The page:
, Volume 25, Issue 10, pp 1009-1019
Date: 10 Jun 2010

Why Don’t Patients Enroll in Hospice? Can We Do Anything About It?

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Abstract

BACKGROUND

United States hospice organizations aim to provide quality, patient-centered end-of-life care to patients in the last 6 months of life, yet some of these organizations observe that some hospice-eligible patients who are referred to hospice do not initially enroll.

OBJECTIVE

Primary objective: To identify reasons that eligible patients do not enroll in hospice (phase 1). Secondary objective: To identify strategies used by hospice providers to address these reasons (phase 2).

DESIGN

Semi-structured interviews analyzed using content analysis.

PARTICIPANTS

In phase 1, we interviewed 30 patients and/or family members of patients who had a hospice admissions visit, but who did not enroll. In phase 2, we interviewed 19 hospice staff and national experts.

APPROACH

In phase 1, we asked participants to describe the patient's illness, the hospice referral, and why they had not enrolled. We performed a content analysis to characterize their reasons for not enrolling in hospice. In phase 2, we enrolled hospice admissions staff and hospice experts. We asked them to describe how they would respond to each reason (from phase 1) during an admissions visit with a potential new hospice patient. We identified key phrases, and summarized their recommendations.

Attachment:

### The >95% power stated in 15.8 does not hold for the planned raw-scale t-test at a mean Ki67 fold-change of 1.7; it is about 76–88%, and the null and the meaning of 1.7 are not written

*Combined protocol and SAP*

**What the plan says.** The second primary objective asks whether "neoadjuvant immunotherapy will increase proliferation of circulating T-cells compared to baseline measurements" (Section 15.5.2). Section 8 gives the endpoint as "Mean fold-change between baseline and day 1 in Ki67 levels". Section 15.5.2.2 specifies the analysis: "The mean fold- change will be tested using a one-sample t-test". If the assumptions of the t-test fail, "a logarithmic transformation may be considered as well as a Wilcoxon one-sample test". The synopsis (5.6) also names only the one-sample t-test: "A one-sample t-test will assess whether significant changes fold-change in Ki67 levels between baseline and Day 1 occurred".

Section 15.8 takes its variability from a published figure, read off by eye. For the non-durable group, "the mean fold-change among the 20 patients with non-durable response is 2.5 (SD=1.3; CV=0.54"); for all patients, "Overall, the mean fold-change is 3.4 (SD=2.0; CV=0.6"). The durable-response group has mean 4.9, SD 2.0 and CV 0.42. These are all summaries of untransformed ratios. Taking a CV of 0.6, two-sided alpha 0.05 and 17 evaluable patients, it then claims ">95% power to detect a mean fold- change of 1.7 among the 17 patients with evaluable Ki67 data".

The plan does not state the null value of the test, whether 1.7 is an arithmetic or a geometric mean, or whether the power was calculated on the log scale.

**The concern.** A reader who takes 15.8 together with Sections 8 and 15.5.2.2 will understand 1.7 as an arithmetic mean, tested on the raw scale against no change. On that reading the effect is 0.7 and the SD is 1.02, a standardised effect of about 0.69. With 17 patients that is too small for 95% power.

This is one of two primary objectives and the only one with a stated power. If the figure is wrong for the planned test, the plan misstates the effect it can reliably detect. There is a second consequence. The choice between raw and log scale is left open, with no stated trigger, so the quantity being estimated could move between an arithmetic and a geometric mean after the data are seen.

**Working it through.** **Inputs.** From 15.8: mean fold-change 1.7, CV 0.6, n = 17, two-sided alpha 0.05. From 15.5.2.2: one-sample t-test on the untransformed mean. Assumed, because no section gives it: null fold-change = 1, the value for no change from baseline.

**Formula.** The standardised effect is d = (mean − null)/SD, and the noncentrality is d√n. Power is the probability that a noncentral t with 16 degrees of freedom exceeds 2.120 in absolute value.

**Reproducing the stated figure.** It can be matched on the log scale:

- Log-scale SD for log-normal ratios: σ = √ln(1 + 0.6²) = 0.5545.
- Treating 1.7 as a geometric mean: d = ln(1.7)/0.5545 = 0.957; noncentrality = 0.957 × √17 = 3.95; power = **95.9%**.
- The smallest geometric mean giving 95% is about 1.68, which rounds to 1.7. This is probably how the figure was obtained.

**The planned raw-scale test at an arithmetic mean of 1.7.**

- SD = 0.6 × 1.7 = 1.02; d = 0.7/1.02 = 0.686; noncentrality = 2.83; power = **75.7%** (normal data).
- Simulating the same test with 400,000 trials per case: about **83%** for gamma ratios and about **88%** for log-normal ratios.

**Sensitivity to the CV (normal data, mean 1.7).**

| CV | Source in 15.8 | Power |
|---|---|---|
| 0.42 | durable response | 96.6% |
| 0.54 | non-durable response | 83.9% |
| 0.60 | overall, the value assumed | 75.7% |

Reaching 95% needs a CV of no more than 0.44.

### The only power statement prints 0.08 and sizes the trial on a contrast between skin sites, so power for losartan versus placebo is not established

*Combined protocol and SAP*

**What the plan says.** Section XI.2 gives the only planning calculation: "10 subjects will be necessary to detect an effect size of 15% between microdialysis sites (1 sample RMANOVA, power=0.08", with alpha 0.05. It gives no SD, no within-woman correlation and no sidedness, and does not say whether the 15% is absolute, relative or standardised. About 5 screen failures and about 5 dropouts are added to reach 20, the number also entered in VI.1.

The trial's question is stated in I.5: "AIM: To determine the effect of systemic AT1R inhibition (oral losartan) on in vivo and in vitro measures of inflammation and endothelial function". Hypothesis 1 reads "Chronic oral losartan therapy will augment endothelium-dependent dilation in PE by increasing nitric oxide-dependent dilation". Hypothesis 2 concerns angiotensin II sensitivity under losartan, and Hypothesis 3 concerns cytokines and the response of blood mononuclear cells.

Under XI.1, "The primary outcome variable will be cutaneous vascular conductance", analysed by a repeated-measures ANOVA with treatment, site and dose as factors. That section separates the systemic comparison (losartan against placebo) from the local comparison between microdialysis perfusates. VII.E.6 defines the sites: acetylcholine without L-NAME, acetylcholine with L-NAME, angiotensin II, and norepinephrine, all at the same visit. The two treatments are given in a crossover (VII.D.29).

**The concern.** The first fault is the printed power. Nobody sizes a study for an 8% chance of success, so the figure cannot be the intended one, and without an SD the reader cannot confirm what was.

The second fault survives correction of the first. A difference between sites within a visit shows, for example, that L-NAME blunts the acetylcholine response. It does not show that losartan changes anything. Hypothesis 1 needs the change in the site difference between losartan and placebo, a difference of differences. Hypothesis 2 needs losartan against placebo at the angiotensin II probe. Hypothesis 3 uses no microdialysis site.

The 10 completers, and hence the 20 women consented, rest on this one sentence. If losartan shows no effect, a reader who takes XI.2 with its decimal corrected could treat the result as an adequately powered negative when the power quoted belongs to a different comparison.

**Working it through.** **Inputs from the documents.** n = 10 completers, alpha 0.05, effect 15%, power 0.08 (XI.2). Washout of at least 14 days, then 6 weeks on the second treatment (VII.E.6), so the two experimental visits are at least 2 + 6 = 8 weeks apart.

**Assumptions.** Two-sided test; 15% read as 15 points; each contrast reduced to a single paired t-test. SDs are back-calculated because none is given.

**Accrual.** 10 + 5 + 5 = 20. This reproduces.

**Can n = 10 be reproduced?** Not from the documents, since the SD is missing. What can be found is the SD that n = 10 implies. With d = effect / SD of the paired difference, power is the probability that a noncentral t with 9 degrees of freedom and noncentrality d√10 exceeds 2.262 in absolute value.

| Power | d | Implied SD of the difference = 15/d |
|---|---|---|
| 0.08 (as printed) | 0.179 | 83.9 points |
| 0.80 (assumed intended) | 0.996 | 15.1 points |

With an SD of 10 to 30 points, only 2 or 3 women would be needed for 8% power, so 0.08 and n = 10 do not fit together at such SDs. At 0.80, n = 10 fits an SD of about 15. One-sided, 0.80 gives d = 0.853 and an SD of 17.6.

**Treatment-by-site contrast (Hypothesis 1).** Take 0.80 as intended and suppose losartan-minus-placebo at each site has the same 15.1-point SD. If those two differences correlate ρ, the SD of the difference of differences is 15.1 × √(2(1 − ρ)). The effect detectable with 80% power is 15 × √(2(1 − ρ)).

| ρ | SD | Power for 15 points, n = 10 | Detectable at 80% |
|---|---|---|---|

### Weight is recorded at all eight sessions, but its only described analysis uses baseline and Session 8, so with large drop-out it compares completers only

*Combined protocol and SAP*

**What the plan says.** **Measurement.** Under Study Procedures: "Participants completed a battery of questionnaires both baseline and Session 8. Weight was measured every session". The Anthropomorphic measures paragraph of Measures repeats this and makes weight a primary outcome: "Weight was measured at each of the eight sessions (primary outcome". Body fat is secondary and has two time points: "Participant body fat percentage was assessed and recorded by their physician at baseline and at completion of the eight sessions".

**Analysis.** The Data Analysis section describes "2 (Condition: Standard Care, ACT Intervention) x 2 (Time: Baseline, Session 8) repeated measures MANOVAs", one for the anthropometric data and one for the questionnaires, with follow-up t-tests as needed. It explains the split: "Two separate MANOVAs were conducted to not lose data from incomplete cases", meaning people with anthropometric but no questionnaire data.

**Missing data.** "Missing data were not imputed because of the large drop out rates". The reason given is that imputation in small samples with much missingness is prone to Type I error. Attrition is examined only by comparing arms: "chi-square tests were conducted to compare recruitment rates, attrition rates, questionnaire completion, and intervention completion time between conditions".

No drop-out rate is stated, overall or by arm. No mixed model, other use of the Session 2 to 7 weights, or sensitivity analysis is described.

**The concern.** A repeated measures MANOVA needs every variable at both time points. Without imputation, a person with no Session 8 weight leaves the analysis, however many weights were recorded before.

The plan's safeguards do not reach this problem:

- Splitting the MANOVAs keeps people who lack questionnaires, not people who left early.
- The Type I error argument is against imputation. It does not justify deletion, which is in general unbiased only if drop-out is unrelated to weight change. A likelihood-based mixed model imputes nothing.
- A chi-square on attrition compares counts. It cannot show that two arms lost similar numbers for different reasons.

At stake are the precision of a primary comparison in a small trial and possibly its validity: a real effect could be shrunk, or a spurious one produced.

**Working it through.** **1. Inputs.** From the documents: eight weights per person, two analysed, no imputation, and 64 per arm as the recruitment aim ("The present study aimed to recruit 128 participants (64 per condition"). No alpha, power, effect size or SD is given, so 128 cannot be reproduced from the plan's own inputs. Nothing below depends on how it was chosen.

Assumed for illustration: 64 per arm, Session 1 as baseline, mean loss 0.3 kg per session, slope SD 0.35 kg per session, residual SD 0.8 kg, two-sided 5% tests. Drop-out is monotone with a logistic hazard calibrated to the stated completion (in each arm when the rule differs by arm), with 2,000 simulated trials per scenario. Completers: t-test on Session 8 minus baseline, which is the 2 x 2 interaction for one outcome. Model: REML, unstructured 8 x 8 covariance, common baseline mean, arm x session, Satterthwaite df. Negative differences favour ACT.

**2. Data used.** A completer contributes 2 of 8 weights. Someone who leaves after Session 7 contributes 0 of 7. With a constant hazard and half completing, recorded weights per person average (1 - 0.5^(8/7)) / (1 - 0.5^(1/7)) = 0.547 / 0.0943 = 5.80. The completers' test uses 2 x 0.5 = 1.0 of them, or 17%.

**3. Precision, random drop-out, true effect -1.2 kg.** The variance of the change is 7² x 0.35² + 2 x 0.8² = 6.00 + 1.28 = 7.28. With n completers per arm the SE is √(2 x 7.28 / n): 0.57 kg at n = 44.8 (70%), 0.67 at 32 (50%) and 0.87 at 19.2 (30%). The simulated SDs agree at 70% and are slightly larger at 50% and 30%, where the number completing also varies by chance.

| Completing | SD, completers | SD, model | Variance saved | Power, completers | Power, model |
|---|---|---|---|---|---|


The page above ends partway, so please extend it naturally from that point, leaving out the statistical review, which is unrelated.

RESULTS

Reasons that patients hadn’t enrolled fell into three broad categories: patient/family perceptions (e.g., “not ready”), hospice specific issues (e.g., variable definitions of hospice-eligible patients), and systems issues (e.g., concerns about continuity of care). Hospice staff/experts had encountered each reason, and offered strategies at the individual and organizational level for responding.

CONCLUSIONS

In hopes of increasing hospice enrollment among hospice-eligible patients, non-hospice and hospice clinicians may want to adopt some of the strategies used by hospice staff/experts for talking about hospice with patients/families and may want to familiarize themselves with the differences between hospice organizations in their area. Hospices may want to reconsider their admission policies and procedures in light of patients’ and families’ perceptions and concerns.

This work was supported by the National Institute on Aging (K23 AG19635). This material was presented in part at the Annual Assembly of the American Academy of Hospice and Palliative Medicine in New Orleans, LA in January 2005, and at the Annual Meeting of the Society of General Internal Medicine in Toronto, Ontario, Canada in April 2007.